GOOD SPIRIT, BAD SPIRIT: THE BELL WITCH
Adam Southern, Guest Columnist
Bell Witch Unveiled author to speak at library by Adam Southern
The Daily Herald, Wednesday, June 25, 2008, Volume 109, No. 223, Columbia, Tennessee
While growing up, there was nothing more terrifying to me than the story of the Bell Witch.
My fear was so great, that in my rowdiest moment, just the mention of the so-called spirit could calm me down in a seconds
time. The thought of the Bell Witch getting after me was far worse than the threat of being grounded, whipped, or submitted
to any other form of punishment conceived in my young mind.
To say the least, I was never one of the kids who stood in a dark bathroom saying Im not afraid of the Bell Witch while waiting
for her to appear in the mirror.
But the time came when I decided I was ready to conquer my childhood fears. So I purchased a copy of The Bell Witch of Tennessee,
written by a Bell family member, Charles Bailey Bell, and read it from front to back.
What I read left me not only sleeping with my head under the covers but surprised as well.
I had been told all of my life to look for the good in a person, dont just see the bad. Well, after reading the book, it was
plain to see that I had only been hearing the bad about the Bell Witch. It also had a good side.
The spirit, as the family called it (not witch), was known to accompany the Bell children to the swimming hole, play mischievous
tricks on the kids, and, believe it or not, sing and quote religious scripture. Lucy Bell, the mother, was especially fond
of the spirits singing and, in return, the spirit was fond of her.
The book mentions that Lucy Bell became deathly sick. The spirit sang religious songs to Lucy daily and left her bedside only
long enough to come back with exotic and out-of-season fruits. In the end, the Spirit was given much of the credit for healing
Lucy. Again, believe it or not.
It seemed to be a pretty good ol spirit, well, except for the fact that it beat and tormented Betsy, the eldest [sic, actually
youngest] of the Bell daughters, and was blamed for the death of her father, John Bell.
Why the spirit was so bad on old John, well never know, nor will we ever know who the spirit was. The most common belief is
that the spirit was conjured up by the Bells neighbor, Kate Batts, whom John Bell had supposedly wronged in a land deal. No
one knew for certain if Batts was the perpetrator; nevertheless, the name Kate has remained in the Bell Witch Legend for nearly
But, did anyone ever stop to think if Kate Batts wasnt the cause of the mysterious spirit? She may be getting a bad rap for
The author of a new book, The Bell Witch Unveiled at Last, DJ Lyons, thinks so, and she is out to clear the name of Kate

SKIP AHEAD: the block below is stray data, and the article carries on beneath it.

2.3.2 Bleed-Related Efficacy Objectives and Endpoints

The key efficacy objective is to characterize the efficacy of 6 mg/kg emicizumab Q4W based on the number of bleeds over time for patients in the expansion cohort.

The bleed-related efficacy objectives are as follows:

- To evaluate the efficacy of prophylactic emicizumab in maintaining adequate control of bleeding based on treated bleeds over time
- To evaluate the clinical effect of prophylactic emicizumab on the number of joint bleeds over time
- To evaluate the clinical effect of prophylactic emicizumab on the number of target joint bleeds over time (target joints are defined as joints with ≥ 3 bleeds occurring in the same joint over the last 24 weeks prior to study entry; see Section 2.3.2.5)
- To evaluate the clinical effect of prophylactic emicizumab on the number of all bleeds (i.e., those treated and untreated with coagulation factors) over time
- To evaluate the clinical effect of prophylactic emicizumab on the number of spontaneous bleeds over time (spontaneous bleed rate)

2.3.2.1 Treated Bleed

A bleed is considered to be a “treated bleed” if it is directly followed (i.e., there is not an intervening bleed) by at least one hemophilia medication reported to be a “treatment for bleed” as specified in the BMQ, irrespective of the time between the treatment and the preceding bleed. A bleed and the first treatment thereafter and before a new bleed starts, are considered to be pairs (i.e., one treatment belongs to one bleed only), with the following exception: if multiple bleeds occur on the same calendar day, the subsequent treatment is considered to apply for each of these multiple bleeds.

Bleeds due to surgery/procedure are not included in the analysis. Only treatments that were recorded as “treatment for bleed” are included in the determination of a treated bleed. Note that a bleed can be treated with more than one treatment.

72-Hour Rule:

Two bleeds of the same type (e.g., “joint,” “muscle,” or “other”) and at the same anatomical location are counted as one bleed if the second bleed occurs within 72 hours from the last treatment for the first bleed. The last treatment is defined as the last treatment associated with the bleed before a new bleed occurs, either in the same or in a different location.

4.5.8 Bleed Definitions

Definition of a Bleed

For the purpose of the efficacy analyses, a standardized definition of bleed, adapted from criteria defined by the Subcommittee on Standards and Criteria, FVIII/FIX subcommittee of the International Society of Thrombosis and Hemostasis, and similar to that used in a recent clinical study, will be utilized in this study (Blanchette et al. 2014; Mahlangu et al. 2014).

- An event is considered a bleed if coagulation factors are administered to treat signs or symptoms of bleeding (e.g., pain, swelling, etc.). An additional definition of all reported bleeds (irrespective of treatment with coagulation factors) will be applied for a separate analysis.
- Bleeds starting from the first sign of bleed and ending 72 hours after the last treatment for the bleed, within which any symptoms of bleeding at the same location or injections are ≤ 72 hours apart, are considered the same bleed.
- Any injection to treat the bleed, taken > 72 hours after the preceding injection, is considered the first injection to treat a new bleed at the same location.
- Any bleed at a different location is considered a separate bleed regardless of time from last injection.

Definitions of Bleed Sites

Batts and set the record straight.
Through many years of research, Lyons has reason to believe that the Bell Witch haunting began long before the Bell Family
ever moved to Tennessee. Her theory suggests that the haunting began in the mountains of North Carolina, near the town of
Rocky Mount. When the Bells decided to relocate to current day Adams, Tenn., the ghosts simply packed up and went with them.
This is a radical theory and one that if ever reaches mainstream, could change the way the world views Tennessees famous haunting.
This is why I have invited DJ Lyons to the library - to give the people of Maury County a chance to be among the first to
hear this new twist on the old story.
Lyons will be at the Maury County Library at 8 p.m. Saturday, July 12, performing her 45-minute show, answering questions,
as well as selling and signing copies of her book.
Please come to see, as I will, if the reputation of Kate Batts can be salvaged, or if her name will forever by synonymous
with that of the Bell Witch.
You will know me. While shes talking about the witch, Ill be the skittish person hiding in the corner!
Adam Southern is a reference librarian at the Maury County Library.
July 19, 2008. Review of The Bell Witch Unveiled at Last!
by Adam T. Southern, Reference Librarian, Maury County Public
Library System, Columbia, Tennessee
All of my life, I have heard the story of the infamous Bell Witch of current day Adams,
Tennessee. I have heard the story many times and in many different ways, but the most
prevalent factor in all stories is that Kate (Cate) Batts was the cause of the witching and that she was solely responsible
for sending old John Bell to his maker. So, when I learned of the book, The Bell Witch Unveiled at Last
by D.J. Lyons,
it was like a breath of fresh air. The books sole purpose- to give a voice to the disenfranchised Cate Batts, who has been
a whipping post for far too long. The book brings the legend to life in a very interesting way- through the words of Cate
The book paints a image of Batts that the reader can now associate with the legend. Cate Batts is no longer a faceless feature,
but made alive by Lyons to tell her own tale, and by doing so, discloses the true identity of the mysterious Bell Witch.
Hold on to your pants, reader, because Cate Batts will take you for a ride back in time, to the small town of Adams, Tennessee
and the home of the Bell Witch!